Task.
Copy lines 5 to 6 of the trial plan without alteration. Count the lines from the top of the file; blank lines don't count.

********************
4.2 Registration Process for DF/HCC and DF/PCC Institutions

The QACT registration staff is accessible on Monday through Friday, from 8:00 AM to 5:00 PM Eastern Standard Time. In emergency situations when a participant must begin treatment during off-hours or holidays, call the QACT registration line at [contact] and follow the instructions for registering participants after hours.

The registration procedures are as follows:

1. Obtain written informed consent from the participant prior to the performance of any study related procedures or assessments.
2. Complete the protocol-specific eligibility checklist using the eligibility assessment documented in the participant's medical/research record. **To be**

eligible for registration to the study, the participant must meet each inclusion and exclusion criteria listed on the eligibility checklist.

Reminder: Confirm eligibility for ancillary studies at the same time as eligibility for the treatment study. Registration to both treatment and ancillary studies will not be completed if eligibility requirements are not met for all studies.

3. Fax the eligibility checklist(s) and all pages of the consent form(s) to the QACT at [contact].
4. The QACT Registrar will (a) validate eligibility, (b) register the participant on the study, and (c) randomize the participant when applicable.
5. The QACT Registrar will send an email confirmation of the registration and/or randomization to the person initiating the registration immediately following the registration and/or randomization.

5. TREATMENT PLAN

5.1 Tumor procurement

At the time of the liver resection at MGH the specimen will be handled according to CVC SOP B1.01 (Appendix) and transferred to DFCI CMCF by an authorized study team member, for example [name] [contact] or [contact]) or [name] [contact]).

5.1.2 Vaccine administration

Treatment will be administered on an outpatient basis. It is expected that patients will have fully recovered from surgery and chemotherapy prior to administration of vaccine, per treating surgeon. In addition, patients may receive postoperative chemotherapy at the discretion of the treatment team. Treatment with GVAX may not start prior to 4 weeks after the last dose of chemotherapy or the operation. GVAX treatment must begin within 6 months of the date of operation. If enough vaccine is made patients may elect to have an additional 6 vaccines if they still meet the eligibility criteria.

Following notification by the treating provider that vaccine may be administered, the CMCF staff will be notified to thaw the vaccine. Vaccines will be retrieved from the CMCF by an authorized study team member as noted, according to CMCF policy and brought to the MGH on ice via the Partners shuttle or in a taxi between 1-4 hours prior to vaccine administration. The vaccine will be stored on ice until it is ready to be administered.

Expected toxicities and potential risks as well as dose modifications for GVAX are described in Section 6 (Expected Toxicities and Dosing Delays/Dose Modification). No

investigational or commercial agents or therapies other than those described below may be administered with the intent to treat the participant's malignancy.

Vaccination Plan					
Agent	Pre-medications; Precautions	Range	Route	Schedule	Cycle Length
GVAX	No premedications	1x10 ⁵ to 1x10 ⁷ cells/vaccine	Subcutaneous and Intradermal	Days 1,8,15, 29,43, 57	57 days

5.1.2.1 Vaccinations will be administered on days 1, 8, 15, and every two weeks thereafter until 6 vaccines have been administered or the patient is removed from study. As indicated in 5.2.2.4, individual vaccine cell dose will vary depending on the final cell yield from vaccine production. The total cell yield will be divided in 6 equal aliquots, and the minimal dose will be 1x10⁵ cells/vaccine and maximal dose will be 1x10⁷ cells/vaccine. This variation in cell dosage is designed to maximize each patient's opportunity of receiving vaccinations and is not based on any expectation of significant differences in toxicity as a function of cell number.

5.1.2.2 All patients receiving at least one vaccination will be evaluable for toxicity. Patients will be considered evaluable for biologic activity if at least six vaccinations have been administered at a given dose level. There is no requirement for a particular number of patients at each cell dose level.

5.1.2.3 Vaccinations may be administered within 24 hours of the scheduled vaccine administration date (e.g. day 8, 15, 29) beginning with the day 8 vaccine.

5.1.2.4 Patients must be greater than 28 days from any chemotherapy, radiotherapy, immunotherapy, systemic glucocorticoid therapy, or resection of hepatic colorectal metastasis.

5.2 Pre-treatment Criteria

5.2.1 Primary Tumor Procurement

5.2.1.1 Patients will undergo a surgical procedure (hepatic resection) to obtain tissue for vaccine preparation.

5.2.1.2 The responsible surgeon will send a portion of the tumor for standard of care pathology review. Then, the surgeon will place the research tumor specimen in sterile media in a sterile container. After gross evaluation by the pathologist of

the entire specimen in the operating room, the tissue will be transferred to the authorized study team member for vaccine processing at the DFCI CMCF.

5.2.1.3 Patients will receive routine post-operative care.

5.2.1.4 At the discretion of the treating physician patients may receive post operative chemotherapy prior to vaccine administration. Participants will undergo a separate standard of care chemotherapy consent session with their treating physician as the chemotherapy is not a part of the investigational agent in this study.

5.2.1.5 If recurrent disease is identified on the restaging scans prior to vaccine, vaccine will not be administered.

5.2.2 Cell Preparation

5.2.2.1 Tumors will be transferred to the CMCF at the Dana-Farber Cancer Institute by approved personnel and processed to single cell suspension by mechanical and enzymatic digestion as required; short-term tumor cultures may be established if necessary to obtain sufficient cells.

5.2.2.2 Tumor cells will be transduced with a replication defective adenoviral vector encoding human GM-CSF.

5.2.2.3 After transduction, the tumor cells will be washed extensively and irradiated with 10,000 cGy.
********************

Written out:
2. Complete the protocol-specific eligibility checklist using the eligibility assessment documented in the participant's medical/research record. **To be**

eligible for registration to the study, the participant must meet each inclusion and exclusion criteria listed on the eligibility checklist.